The failure to implement annual housing plans for providing social housing and court decisions on providing social housing remains a chronic problem. Obligations to provide 4051 flats remain unfulfilled as of January 2020 (for 2017–2019).
Vulnerable categories awaiting providing housing for years include persons with three or more underage children, families with disabled children, orphans, wheelchair users, and persons suffering from chronic diseases.
The pace of implementation of the important target program “Settlement of communal flats” has been slowed down. The implementation period of the program will end in 2020, but 67,454 communal flats remained in Saint Petersburg as of 1 January 2020. The extension of the implementation period of the program is necessary in view of its importance.
For Saint Petersburg, the preservation of historical and cultural heritage is an issue of particular importance, and it cannot be resolved without access to objects of culture value.
Since 2016, together with student volunteers, the Ombudsman has been implementing the project “Cultural Travel", the aim of which is to check that citizens have access to cultural heritage sites that are not museums. In 2019, 145 historic buildings were checked: public access to 62 of them was restricted.
There were also state agencies among those who violated the legislation and did not ensure the public accessibility of cultural heritage sites.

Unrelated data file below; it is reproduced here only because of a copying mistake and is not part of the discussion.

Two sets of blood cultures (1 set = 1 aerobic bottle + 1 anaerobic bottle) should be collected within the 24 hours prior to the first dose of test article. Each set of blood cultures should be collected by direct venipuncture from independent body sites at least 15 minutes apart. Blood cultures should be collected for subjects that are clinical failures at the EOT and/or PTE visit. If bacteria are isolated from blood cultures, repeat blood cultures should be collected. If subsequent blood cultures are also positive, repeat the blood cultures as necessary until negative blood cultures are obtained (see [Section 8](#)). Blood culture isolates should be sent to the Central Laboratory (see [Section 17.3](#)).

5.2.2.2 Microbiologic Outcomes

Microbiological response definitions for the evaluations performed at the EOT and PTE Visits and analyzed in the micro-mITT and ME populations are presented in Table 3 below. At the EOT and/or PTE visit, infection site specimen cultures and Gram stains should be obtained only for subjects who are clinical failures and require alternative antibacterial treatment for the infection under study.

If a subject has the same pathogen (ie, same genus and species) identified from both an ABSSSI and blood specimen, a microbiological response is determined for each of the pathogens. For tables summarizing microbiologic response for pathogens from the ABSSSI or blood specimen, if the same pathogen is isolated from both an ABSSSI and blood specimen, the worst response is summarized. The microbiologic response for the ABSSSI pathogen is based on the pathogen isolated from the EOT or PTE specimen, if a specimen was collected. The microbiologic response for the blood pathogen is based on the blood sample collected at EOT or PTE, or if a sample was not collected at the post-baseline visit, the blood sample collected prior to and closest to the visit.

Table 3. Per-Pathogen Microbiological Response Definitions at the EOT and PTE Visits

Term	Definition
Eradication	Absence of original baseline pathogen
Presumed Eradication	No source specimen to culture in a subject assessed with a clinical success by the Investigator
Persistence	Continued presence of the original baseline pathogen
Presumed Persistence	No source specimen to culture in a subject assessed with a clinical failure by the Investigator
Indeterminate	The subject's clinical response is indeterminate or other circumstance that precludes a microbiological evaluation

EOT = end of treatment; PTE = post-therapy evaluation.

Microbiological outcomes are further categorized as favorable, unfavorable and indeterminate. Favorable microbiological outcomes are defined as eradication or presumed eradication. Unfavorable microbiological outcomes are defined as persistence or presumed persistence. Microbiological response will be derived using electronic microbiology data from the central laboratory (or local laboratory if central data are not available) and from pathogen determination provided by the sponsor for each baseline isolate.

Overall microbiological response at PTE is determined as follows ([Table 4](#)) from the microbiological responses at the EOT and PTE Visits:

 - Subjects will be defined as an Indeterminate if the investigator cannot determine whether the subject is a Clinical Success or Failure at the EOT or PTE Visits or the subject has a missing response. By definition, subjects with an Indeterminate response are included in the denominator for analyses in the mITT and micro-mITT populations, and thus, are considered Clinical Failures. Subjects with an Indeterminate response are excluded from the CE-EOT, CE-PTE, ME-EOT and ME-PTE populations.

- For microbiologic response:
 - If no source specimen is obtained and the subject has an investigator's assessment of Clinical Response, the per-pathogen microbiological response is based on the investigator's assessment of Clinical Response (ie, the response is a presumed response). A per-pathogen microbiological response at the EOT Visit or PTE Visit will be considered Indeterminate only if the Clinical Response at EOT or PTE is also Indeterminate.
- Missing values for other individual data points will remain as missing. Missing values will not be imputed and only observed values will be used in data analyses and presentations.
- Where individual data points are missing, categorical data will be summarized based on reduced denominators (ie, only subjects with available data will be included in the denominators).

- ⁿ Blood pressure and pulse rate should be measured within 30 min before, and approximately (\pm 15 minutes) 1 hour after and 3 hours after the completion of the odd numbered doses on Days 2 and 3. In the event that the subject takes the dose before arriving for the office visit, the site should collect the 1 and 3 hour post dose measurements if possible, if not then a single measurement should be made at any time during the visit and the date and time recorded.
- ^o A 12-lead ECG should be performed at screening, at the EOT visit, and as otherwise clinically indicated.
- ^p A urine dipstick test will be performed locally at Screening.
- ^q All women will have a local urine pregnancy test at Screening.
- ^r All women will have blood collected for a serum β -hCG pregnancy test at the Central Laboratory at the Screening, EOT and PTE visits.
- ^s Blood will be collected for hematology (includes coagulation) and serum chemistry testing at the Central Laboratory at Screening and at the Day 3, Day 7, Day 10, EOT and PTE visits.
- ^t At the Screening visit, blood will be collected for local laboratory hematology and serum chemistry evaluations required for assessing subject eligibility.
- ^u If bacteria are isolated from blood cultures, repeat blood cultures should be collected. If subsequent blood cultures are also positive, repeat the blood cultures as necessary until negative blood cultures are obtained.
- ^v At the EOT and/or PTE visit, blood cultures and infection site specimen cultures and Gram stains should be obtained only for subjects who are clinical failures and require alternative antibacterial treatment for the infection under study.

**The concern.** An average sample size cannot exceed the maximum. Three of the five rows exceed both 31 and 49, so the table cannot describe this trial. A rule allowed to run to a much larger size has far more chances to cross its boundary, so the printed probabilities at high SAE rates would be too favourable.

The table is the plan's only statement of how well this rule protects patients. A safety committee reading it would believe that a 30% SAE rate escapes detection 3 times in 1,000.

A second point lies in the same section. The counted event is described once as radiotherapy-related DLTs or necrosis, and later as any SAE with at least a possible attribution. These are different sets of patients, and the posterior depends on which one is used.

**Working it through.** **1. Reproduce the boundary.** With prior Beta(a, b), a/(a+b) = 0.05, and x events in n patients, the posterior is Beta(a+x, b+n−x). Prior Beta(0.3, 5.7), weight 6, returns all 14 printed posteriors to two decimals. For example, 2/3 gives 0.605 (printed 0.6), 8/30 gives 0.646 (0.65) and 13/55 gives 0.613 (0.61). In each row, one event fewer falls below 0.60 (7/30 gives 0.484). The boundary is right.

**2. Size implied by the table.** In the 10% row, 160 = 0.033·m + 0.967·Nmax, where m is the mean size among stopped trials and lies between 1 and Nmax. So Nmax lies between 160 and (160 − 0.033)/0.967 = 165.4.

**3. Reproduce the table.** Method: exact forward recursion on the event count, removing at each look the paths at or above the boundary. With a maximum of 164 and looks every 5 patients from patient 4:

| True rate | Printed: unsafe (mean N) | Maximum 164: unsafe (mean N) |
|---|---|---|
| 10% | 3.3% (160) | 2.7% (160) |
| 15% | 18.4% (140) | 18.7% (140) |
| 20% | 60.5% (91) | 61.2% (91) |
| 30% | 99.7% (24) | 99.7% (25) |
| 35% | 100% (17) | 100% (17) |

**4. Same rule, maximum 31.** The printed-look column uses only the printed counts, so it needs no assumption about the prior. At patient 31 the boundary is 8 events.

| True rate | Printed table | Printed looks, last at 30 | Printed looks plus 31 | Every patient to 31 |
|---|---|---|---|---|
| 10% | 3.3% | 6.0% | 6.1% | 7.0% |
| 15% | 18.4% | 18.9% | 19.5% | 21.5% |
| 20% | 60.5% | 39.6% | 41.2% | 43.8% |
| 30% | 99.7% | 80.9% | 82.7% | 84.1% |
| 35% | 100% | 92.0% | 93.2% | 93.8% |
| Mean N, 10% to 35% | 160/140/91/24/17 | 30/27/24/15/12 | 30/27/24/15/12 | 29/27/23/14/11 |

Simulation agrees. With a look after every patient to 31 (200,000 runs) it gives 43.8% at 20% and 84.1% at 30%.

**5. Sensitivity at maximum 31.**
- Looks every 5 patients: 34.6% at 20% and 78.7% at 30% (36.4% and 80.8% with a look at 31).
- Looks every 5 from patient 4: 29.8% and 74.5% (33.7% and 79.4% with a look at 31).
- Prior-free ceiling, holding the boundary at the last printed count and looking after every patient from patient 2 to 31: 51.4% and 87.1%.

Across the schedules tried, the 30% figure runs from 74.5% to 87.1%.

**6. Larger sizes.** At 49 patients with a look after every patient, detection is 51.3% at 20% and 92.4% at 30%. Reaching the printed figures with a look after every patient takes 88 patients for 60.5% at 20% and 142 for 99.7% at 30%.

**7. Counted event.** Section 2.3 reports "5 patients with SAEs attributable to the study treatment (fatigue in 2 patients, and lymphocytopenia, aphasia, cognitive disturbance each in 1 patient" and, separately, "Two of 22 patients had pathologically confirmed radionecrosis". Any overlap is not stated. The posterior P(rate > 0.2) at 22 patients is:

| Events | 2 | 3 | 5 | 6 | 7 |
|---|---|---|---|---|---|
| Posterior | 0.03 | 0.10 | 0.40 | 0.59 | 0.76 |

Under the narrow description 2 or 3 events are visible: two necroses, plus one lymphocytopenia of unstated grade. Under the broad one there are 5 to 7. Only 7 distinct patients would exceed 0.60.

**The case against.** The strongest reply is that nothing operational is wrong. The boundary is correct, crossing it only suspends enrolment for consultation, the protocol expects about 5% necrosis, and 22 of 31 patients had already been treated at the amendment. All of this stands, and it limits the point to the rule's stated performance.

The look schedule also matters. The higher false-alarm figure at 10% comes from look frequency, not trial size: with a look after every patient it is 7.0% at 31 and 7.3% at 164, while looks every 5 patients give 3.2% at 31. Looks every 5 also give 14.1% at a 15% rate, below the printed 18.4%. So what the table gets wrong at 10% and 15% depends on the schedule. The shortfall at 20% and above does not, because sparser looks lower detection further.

Unfortunately, in practice, preservation of historical heritage is a priority for historic preservation activists, but many state agencies are mainly focused on large-scale construction projects and ignore cultural aspects.
The hasty demolition of “SKK Peterburgskiy” arena (which resulted in the death of a man) and the Okhta Cape (where archaeological monuments of federal importance are situated) development project are examples of state agencies’ policy.
One of the most vulnerable categories is ownerless monuments erected in memory of victims of the Revolution, Civil War, and the Great Patriotic War, the blockade of Leningrad, and political repression.
In 2018, a regional interdepartmental working group under the Saint Petersburg Committee on Culture was established at the suggestion of the Ombudsman in order to coordinate activities aimed at implementing the Concept of State Policy for Memorialising the Victims of Political Repression. Unfortunately, most of the working group's recommendations have not been implemented, as well as recommendations of a similar federal interdepartmental working group established by the President of Russia.